Should I Stay or Should I Go Now?
An informal poll of 10 people who are either in jobs that they have merely tolerated for many years or have left a position they hated after only a couple years.
For this article, we engaged Diane Boulanger to help address a pervasive issue. To begin, Diane conducted an informal poll of 10 people who are either in jobs that they have merely tolerated for many years or have left a position they hated after only a couple years.
For the “merely tolerating” people who have been in their jobs for many years, the reasons cited for continuing to stay were practical. The respondents were mainly within corporate cultures that allowed for some flexibility and remote working:
“Kids in college or soon to be in college.”
“Ability to work remotely.”
“Cost of living requires me to work.”
“Sheer complacency...I’m getting a steady paycheck, for just doing my job.”
“It’s a good company that allows for flexibility and I like my boss.”
“While the work culture is positive, I don’t ‘drink the corporate Koolaid,’ but I don’t really have to for my position; I’m content where I am, and I’m not seeking advancement.”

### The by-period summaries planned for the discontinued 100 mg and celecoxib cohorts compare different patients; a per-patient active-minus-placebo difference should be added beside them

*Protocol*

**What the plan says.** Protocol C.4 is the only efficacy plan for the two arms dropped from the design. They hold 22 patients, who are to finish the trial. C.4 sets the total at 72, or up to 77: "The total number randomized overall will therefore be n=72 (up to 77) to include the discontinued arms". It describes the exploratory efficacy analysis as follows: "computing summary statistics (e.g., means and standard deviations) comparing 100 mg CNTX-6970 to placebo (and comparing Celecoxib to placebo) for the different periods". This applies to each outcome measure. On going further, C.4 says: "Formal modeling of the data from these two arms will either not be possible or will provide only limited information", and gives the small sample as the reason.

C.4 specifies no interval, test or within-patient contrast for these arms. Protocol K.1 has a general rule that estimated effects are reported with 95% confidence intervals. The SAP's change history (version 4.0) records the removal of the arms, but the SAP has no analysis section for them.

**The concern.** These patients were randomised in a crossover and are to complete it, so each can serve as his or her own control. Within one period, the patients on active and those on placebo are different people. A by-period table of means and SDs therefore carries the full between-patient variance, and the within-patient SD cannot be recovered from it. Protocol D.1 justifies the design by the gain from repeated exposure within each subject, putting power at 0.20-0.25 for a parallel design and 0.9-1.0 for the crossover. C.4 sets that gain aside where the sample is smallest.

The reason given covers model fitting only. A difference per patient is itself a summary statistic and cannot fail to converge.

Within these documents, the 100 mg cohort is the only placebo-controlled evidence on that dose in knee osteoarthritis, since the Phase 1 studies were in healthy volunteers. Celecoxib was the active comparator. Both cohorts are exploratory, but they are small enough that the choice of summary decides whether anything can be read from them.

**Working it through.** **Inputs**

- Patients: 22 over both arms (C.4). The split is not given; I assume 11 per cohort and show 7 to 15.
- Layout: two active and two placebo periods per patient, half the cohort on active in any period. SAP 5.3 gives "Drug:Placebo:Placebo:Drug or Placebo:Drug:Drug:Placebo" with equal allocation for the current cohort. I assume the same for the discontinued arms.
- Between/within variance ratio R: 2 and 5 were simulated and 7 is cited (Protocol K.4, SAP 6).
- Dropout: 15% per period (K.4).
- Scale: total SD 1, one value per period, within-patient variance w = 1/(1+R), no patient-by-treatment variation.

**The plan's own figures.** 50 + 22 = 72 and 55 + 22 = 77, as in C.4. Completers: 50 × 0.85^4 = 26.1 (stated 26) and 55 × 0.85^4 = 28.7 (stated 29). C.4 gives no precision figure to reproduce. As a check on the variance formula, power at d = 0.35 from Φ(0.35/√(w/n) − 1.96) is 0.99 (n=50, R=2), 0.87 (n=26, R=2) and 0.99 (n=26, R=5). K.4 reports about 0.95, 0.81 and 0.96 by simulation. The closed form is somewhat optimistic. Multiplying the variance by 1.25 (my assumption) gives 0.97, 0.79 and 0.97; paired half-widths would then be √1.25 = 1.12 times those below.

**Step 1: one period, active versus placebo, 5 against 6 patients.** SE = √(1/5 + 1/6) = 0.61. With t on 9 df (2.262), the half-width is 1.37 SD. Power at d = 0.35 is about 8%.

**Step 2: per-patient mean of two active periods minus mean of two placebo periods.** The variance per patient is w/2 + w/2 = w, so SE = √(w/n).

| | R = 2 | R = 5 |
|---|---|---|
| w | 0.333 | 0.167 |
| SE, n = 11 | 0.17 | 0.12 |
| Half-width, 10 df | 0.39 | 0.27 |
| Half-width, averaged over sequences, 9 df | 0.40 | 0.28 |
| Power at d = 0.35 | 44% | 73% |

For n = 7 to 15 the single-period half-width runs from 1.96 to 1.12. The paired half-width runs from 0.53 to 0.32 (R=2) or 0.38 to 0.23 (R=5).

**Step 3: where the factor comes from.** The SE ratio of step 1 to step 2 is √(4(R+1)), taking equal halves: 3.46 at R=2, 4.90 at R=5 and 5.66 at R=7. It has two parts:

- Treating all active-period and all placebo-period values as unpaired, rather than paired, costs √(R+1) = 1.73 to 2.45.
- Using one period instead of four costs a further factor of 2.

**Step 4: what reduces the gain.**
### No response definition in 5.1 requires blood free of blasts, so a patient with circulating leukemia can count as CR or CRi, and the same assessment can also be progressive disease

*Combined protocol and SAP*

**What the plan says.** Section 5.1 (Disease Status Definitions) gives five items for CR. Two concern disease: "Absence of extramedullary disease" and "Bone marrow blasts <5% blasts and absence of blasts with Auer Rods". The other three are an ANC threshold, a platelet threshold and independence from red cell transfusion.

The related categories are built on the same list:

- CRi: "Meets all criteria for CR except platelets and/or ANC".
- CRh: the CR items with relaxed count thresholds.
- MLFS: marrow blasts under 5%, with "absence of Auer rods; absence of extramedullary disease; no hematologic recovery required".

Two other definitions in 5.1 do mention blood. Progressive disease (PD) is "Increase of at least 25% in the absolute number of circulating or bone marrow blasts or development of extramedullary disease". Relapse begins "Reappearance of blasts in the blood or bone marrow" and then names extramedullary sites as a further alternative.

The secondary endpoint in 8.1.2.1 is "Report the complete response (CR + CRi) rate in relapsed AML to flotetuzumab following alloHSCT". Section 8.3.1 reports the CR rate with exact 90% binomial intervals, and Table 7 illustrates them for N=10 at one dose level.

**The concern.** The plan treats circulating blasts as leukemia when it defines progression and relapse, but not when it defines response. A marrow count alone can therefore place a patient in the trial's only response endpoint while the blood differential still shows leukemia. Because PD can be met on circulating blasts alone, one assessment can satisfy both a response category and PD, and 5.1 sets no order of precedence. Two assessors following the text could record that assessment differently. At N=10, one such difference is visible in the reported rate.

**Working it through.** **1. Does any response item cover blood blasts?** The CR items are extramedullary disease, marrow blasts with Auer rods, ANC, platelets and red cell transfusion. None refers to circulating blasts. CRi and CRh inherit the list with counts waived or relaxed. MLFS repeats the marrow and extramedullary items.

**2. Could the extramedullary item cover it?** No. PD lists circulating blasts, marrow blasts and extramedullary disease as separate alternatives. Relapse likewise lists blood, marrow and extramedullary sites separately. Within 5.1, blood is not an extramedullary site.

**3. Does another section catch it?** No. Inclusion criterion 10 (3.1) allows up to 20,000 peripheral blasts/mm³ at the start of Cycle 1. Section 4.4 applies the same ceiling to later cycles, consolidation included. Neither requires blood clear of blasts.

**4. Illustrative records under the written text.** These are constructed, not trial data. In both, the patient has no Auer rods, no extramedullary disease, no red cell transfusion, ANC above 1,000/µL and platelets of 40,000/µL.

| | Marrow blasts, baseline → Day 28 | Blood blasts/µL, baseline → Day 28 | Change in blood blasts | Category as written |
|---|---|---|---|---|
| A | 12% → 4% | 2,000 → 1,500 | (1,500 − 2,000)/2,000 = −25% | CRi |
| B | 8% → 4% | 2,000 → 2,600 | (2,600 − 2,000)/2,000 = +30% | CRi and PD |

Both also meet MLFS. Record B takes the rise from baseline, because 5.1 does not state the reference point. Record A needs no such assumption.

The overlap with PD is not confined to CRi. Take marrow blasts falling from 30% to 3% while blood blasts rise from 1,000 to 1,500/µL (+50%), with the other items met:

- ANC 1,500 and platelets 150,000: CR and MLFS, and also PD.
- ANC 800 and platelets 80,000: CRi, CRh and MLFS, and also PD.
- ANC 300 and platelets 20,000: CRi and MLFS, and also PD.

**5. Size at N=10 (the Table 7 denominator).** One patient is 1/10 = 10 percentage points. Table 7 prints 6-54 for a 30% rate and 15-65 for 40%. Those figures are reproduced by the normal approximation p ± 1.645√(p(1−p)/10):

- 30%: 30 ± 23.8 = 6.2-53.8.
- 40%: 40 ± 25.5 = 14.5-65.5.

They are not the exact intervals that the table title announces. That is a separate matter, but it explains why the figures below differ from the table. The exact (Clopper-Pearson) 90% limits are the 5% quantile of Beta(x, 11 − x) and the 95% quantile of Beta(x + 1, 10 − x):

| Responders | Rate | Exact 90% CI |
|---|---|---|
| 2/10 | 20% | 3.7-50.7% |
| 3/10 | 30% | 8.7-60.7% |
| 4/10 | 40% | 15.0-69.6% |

For the people who left their job after just a couple of years, or less, the reasons cited were more related to culture and aspiration:
“An oppressive and toxic company culture.”
“Absolutely no opportunity for flexibility to work remotely if need be. MUST report to office.”
“A horrible boss---Although I was a department director, the VP to whom I reported undermined me at every turn.”
“All my ideas for improvements or different ways of looking at things were summarily ‘shot down’ because it didn’t come from the boss.”
“Unable to establish a positive ‘sub-culture’ within my own department because the overall corporate culture was so oppressive.”
“A ‘glass ceiling’ that was impossible to break through.”
“At a certain point, money wasn’t everything to me, especially when I dreaded going to work every day.”
What are the lessons here for employers?
Most employers need a good force of the “merely tolerating” people, and if you treat them fairly, they will do their jobs diligently and without complaint. You also need to listen to the “aspirationals.” They want to make a difference in your company: perhaps to improve processes, introduce new ideas. These people are not trying to undermine you, so check your ego. They are trying to help you.
Culture is key with both groups. You need to create a culture that recognizes the value of both the “merely tolerating” and the “aspirational high achievers.” And offers flexibility for both. Not only will your retention rate be solid, but you will have people who want to work for you.
Diane Boulanger is the founding principal of Kickstarter Communications.